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A tension pneumothorax is a life threatening condition in which there is a large rise in intrathoracic pressure on the side of the affected hemithorax. This condition may rapidly lead to death.
Prompt treatment of the condition is required and most of the texts on the treatment of patients with this condition suggest that the pressure is released by the placement of a large bore trocar and cannula through the second intercostal space at the mid-clavicular line on the affected side.1 This procedure is intended to be diagnostic and temporarily therapeutic, relieving the pressure enough to “buy time” while preparations are made for placement of a chest drain.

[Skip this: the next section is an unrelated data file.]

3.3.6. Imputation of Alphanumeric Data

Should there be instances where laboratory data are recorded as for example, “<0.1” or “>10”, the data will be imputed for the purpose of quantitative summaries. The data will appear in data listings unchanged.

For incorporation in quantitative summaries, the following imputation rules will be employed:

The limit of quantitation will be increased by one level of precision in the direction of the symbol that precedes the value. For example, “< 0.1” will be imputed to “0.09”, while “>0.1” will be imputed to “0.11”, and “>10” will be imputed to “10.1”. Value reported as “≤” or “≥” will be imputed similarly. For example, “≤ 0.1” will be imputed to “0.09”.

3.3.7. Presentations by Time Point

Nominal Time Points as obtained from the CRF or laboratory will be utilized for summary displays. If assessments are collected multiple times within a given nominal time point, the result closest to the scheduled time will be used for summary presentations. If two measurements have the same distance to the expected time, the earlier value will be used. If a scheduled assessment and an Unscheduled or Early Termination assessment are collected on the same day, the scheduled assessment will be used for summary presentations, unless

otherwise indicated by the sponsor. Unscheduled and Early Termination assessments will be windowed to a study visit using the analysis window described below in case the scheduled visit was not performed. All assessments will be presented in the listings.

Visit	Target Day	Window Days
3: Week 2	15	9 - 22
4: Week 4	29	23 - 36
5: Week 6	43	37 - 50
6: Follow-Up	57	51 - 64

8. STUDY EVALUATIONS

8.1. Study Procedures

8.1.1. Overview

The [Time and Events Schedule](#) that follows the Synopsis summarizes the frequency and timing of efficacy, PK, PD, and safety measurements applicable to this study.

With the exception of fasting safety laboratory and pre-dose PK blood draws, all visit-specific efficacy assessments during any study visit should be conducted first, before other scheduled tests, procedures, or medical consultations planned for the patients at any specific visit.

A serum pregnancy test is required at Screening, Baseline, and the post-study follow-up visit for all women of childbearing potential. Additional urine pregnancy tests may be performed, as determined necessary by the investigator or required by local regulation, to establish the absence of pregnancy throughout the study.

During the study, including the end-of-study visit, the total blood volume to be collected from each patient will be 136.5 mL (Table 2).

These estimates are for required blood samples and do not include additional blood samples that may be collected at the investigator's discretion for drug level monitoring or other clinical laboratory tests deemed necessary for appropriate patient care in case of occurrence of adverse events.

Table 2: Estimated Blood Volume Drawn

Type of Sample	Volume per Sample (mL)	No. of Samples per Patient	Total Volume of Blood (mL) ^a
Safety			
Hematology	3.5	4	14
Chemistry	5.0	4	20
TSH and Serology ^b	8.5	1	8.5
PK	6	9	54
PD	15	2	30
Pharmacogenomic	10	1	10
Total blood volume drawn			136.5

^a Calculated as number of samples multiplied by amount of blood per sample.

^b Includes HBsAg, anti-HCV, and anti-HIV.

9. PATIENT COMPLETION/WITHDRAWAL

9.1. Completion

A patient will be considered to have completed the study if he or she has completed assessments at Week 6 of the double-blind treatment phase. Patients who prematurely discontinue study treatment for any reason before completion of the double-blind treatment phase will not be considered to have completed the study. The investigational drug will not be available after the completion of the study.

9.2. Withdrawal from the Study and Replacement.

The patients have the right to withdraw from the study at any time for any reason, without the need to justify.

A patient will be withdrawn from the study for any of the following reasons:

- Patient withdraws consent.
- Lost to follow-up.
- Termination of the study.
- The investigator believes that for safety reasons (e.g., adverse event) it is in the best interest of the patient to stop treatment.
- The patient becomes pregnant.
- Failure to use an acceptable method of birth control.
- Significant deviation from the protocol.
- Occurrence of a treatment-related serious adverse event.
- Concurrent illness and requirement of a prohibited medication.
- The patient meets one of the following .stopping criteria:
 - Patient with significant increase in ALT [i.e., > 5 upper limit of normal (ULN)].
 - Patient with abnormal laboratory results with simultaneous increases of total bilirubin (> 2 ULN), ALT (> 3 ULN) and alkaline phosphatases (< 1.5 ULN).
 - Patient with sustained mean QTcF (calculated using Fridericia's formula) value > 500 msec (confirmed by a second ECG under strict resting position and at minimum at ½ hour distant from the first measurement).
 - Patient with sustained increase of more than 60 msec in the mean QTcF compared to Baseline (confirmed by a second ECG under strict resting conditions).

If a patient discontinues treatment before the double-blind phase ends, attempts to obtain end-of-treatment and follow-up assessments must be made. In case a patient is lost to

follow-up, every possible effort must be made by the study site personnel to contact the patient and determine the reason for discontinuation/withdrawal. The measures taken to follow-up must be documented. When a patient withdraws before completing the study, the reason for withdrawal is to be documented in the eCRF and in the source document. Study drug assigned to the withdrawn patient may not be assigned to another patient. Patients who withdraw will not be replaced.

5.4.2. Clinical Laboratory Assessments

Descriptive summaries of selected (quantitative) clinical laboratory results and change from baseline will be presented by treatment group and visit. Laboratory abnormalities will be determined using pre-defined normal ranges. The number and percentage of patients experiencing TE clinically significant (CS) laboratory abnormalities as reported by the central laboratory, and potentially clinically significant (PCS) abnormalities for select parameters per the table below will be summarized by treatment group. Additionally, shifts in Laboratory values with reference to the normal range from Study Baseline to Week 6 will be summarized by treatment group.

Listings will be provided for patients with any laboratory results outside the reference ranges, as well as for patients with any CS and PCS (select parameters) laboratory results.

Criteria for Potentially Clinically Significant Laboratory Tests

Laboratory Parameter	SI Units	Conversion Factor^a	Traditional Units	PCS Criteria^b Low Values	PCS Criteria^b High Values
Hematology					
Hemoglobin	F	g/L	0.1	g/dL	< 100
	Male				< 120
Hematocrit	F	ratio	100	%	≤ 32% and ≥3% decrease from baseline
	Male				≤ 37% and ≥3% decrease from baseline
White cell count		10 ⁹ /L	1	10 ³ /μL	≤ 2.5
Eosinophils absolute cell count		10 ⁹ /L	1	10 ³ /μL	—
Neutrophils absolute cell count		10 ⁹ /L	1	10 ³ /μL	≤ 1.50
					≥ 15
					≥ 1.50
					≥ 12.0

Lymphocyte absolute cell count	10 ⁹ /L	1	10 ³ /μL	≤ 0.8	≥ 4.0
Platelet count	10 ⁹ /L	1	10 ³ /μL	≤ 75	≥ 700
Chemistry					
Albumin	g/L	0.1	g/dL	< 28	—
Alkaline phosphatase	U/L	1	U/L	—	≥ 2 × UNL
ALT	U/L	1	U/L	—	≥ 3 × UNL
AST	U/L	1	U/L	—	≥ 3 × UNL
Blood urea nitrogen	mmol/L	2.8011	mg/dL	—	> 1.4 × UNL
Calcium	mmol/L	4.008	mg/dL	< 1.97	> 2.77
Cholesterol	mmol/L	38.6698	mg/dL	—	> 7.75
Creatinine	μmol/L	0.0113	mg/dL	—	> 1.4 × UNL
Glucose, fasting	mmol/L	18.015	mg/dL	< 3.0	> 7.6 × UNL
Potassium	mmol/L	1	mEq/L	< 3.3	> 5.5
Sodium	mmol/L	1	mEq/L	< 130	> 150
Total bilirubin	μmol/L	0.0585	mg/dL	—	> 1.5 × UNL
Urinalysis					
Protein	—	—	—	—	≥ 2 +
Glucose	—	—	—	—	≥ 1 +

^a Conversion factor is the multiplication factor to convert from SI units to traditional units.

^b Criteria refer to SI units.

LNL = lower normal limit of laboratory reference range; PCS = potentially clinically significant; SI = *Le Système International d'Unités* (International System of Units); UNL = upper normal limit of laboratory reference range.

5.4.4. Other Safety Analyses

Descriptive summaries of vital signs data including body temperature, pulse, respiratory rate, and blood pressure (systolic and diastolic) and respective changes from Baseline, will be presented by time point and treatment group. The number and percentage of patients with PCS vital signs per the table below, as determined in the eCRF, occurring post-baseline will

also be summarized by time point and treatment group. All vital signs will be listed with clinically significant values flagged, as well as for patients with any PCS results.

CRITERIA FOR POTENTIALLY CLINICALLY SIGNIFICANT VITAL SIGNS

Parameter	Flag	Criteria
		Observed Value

We report three cases of tension pneumothorax that were not responsive to needle decompression. We believe that these cases illustrate a potential problem with needle decompression that may lead the less experienced practitioner to doubt their diagnosis with possible dire consequences for the patient.
An 18 year old man was admitted to the emergency department after crashing his car into a shop window. He had been trapped at scene by the displaced steering wheel, which was pressing against his chest. On arrival in the department he was complaining of severe left sided chest pain and difficulty in breathing. The patient was in severe respiratory distress and further examination revealed a resonant left hemithorax with absent breath sounds. A diagnosis of a left sided tension pneumothorax was made and a 14 gauge cannula …
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